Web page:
Nothing like a cool $7.2 billion to make things interesting among broadband vendors these days. The broadband stimulus program is in full swing, with roughly $3 billion of the program committed (not counting matching funds), although it’s not exactly clear how much of the actual cash has been distributed. Never the less, the pursuit of those funds has the broadband vendor community engaged, to say the least.
Competition among the companies that make the equipment and provide the engineering and business consulting services which enables rural carriers to offer broadband services was already quite active. Adding the stimulus program to the mix took that competition up a notch or three. At my day job with Pivot Media, we’ve been known to help a client or two develop strategies to pursue rural broadband opportunities.
Demonstrating that you are making progress in the stimulus hunt has generated a press release war of sorts, with companies issuing press releases weekly touting their stimulus wins. Apparently it’s a good time to be in the broadband vendor public relations business.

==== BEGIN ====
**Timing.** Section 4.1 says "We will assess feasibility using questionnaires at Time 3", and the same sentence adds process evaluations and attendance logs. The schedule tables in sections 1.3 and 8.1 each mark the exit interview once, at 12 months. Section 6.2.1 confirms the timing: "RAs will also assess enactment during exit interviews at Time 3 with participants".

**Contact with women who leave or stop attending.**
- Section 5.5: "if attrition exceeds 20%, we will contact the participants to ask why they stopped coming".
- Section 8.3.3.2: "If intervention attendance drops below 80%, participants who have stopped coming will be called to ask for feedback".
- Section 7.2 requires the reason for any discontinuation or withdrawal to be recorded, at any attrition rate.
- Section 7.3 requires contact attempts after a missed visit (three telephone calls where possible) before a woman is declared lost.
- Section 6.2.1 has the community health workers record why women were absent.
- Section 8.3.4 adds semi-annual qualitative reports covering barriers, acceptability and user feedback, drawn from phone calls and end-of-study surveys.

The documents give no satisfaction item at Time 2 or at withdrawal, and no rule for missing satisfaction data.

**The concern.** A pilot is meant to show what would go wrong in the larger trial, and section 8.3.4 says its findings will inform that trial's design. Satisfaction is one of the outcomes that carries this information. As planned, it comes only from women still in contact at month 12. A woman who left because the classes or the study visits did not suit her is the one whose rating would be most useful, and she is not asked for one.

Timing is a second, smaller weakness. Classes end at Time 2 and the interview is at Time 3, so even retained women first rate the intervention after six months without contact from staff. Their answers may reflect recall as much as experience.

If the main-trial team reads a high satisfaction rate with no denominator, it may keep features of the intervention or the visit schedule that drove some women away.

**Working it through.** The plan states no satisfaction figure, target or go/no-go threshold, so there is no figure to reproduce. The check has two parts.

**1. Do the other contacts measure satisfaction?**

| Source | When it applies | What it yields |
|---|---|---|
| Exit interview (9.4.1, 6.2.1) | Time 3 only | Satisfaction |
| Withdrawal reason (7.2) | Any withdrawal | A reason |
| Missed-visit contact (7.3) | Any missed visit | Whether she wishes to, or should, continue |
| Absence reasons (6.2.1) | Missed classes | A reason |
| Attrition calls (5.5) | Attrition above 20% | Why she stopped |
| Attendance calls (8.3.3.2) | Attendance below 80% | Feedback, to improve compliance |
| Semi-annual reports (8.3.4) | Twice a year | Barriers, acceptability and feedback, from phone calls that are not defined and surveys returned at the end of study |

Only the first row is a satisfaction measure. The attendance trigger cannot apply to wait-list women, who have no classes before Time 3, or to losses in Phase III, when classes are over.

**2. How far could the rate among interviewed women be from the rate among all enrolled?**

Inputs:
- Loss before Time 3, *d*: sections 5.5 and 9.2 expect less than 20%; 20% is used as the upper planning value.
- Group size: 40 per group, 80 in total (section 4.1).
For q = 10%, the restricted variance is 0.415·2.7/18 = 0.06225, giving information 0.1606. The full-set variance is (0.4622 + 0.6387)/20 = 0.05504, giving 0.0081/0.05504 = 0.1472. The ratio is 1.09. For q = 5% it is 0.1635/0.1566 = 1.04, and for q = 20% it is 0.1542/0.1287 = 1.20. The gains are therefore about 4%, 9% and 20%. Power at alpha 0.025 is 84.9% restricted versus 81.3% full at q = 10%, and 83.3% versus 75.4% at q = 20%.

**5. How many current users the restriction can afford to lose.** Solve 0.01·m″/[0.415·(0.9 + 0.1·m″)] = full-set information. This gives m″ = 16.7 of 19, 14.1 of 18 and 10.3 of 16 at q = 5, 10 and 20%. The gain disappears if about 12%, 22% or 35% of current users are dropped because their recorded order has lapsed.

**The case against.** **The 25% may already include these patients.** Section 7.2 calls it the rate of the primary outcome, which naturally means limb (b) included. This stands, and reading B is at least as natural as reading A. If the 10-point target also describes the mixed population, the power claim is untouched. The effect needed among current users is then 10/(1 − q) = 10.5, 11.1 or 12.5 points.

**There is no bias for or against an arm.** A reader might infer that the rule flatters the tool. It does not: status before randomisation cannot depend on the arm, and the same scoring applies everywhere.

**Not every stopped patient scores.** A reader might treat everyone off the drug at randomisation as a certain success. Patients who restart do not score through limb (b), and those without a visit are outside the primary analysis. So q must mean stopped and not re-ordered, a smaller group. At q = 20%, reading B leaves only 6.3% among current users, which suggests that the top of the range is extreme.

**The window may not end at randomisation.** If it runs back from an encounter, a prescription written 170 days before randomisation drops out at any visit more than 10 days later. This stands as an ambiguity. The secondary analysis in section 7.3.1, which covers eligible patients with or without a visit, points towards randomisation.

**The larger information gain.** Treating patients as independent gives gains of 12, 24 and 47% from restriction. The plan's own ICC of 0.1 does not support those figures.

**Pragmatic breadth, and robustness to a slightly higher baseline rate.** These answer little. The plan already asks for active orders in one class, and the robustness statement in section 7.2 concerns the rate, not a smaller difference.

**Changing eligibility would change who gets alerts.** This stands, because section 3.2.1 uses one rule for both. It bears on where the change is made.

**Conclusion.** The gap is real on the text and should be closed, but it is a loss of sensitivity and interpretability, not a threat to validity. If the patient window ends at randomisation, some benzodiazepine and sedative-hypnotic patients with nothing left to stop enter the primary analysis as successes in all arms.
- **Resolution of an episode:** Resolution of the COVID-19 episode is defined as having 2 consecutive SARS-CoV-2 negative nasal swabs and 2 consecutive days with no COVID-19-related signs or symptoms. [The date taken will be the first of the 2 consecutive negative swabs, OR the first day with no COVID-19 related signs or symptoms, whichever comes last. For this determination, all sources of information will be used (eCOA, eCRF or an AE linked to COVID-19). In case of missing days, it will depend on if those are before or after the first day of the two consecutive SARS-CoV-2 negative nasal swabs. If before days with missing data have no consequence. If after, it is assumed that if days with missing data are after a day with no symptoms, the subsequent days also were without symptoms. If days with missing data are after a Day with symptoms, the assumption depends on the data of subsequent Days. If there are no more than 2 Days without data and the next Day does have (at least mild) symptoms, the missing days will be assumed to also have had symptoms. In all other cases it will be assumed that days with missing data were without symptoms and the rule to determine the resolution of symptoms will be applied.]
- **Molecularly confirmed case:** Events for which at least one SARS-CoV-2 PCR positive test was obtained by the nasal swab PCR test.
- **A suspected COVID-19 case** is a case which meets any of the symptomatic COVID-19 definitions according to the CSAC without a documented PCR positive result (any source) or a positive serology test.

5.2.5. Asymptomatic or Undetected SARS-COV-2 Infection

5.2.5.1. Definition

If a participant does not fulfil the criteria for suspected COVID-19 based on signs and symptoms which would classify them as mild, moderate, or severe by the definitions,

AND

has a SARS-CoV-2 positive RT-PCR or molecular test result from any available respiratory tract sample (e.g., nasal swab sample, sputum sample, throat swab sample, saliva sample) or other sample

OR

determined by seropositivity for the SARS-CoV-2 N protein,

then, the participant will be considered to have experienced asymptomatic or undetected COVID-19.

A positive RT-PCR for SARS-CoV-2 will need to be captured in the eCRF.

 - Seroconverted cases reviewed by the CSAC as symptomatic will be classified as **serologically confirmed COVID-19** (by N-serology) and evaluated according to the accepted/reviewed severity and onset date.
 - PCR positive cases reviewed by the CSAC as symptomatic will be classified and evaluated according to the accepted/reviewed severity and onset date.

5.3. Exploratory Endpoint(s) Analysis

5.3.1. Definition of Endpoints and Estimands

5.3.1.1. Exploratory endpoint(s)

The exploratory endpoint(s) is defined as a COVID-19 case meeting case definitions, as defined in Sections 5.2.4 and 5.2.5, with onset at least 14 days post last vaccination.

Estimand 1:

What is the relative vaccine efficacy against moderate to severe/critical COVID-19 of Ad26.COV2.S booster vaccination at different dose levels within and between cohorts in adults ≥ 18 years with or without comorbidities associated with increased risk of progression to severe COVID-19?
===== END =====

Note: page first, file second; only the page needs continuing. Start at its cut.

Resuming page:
The latest salvo comes from Calix, who just announced XIT Communications will use Calix equipment for their broadband stimulus project. Calix competitors Adtran and Occam Networks have issued their fair share of stimulus win press releases as well. From my vantage point, these three broadband access vendors seem to be the most active with the stimulus program– or maybe the most active in reporting about it.
It’s not just press releases though. These companies have all launched microsites/blogs – Adtran, Calix, and Occam stimulus sites – and other media tools to spread their broadband stimulus story. Other vendors are in on the mix as well. Alcatel-Lucent, Infinera, ECI Telecom and others ‘smell broadband stimulus blood’ too. There are many more – too many to list in one post.
I’m sure some of these vendors will tell you it’s been a long time coming. The stimulus program created a slowdown of sorts prior to its actual implementation. Many broadband carriers took a wait-and-see approach to the program and stopped or considerably slowed down broadband projects until they had a better understanding of it. It begs the question though – what will happen when the program dries up?